Requiem for the Mall

Share This:ShareTweetLinkedInCan a little creative thinking save the classic American shopping center?
Attention mall shoppers! If that phrase rings a bell—if it leaves you reaching for …

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Can a little creative thinking save the classic American shopping center?

Attention mall shoppers! If that phrase rings a bell—if it leaves you reaching for a fake plastic credit card dubbed Fast Cash or Easy Money—then you were probably a child of the early ’90s. Why? It was the siren’s song of a popular Milton Bradley board game, Mall Madness, because the phrase was often followed by, “There is a clearance at the toy store.”

If I seem to know a little too much about Mall Madness, that’s because I have to confess: It was my favorite board game as a kid. In a definite sign of the more decadent times, the entire object of the game was to see who could blow through $150 the fastest. For a young girl, it was the best alternative to the actual mall. Not to mention, it was a much cooler place to shop ‘til you drop than the one in my small Georgia town. The Milton Bradley version boasted an arcade, movie theatre, record store and a pet shop. Eat your heart out, Georgia Square Mall.

Today, if you peek around the Internet on nostalgia websites, the game is often described as “vapid,” “superficial,” “materialistic” and, my favorite, “a sadistic form of capitalist indoctrination.” It’s definitely hard to imagine many parents endorsing Mall Madness as an edifying way for their young ones to play in these post-recession times. But who can really blame Milton Bradley? For many, many years, it was a simple fact: Love it or loathe it, the shopping mall was a quintessential part of the American identity. Just take a look at every iconic teen movie of the last few decades: Fast Times at Ridgemont High. Clueless. Mean Girls. Where do the characters spend a significant portion of their free time, either shopping or working? At the mall, of course.

But those days are likely gone. No new enclosed mall has been built since 2006. The typical anchor stores, Sears, Macy’s and J.C. Penney, are all struggling. (Sears has closed 300 stores since 2010.) And as a result, specialty stores like Aéropostale are losing the foot traffic they need to maintain sales. The teenage apparel chain recently announced that it’s shuttering 125 of its mall-based kids’ stores, P.S. from Aéropostale. (For more on the trend, check out Talking Points on p. 6.) While it’s easy to blame the advent of online shopping for the decline of the American mall, the answer isn’t quite that cut and dry. Fast-fashion chains like Zara and H&M are thriving, as well as off-price merchants like Marshalls and Kohl’s. And shopping malls anchored by upscale department stores like Saks Fifth Avenue and Neiman Marcus are doing just fine.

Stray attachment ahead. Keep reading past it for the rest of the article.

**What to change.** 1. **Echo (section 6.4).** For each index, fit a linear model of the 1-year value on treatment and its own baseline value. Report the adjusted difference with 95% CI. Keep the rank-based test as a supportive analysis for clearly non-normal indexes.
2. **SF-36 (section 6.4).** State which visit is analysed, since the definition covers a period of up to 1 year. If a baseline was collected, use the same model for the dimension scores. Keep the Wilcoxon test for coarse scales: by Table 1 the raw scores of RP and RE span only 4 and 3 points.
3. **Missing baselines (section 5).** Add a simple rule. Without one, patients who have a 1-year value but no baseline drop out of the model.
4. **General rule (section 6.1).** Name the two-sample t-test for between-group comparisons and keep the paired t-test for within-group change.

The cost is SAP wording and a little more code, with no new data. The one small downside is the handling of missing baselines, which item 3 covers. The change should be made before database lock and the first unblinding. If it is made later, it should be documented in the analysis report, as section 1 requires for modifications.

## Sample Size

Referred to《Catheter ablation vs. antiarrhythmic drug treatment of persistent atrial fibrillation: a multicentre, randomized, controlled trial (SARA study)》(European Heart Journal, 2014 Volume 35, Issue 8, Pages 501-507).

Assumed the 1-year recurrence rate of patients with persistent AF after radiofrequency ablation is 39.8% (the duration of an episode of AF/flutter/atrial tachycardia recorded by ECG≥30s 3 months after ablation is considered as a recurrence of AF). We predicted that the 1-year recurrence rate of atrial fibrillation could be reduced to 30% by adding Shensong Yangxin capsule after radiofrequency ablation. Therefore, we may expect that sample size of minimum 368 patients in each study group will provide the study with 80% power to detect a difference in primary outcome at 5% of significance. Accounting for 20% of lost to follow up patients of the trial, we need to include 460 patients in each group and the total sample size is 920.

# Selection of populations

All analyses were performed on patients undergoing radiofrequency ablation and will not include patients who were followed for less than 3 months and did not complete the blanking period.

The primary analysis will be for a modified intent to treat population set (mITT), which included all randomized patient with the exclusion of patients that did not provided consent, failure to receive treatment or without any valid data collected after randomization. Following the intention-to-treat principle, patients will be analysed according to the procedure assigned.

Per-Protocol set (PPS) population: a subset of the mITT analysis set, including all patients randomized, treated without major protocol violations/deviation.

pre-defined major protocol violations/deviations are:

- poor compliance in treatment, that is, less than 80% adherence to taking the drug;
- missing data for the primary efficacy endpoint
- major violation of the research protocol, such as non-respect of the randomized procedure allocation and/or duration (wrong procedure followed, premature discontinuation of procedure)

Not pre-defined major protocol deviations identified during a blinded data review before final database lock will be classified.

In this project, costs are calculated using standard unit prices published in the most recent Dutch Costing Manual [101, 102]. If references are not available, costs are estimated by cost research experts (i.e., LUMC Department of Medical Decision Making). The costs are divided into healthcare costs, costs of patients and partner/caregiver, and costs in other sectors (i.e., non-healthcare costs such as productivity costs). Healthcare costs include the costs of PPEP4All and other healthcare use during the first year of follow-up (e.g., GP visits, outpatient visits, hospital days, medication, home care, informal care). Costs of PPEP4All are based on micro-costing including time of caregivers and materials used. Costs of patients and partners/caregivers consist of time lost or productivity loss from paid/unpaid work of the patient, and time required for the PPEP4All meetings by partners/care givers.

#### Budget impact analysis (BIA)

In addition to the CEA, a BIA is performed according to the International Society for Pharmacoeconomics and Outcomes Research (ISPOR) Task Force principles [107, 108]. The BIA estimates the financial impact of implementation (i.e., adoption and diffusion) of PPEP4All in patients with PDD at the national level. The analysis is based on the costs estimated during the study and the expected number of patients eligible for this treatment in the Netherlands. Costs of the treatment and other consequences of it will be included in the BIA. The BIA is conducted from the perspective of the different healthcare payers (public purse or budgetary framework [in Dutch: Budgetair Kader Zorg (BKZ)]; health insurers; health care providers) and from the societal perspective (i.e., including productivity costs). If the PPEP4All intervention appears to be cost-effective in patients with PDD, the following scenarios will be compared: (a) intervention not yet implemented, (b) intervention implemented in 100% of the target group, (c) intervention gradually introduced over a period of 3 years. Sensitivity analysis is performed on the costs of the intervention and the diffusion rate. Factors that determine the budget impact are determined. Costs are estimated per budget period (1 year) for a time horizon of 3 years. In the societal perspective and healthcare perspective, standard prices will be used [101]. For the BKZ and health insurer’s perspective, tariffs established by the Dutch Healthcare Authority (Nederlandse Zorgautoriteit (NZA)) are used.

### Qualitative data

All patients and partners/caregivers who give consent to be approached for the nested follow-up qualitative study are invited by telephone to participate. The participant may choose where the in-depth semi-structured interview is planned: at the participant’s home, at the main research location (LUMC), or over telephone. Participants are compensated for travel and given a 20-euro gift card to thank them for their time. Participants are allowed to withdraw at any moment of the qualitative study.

It’s the mid-tier market catering to the amorphous middle class that can’t find its footing—much like the members of the group itself. There’s no denying that student debt, stagnant wages and an unstable labor market have all made it harder for the average American to get by. And when you only have $40 in your pocket, it’s easy to see why two tops at Kohl’s make for a more tempting prospect than one at a department store.

But don’t write the obituary quite yet for the American mall—not if José de Jésus Legaspi has anything to say about it. The former ad exec jumped on an opportunity to convert 10 failing malls to Hispanic cultural centers, boosting income and foot traffic by about 30 percent. Legaspi realized something that independent boutiques like Marcia’s Attic for Kids (See our feature on p. 26.) figured out years ago: Retailing is no longer solely about making a sale. It’s now about building a community and forging a connection with customers, and providing an experience that can’t be replicated online or within the nondescript, volume-driven confines of most off-price merchants. Legaspi’s centers offer grocery stores, dental care, medical care, immunization, banking and even a DMV. While one family member is shopping, another can tackle chores. There’s even live music on Sundays—a nod, Legaspi says, to the classic American bandstand.

There’s no reason why Legaspi’s format couldn’t catch on in other communities. The pet store and record store I loved during my Mall Madness days may be gone, but why can’t they be replaced with, say, interactive discovery centers for kids and dance lessons for adults? Instead of writing a requiem for the American mall and jumping on the next big shopping trend, investors would be wise to look to Legaspi’s example—and figure out a way to make retail centers sustainable for many generations.

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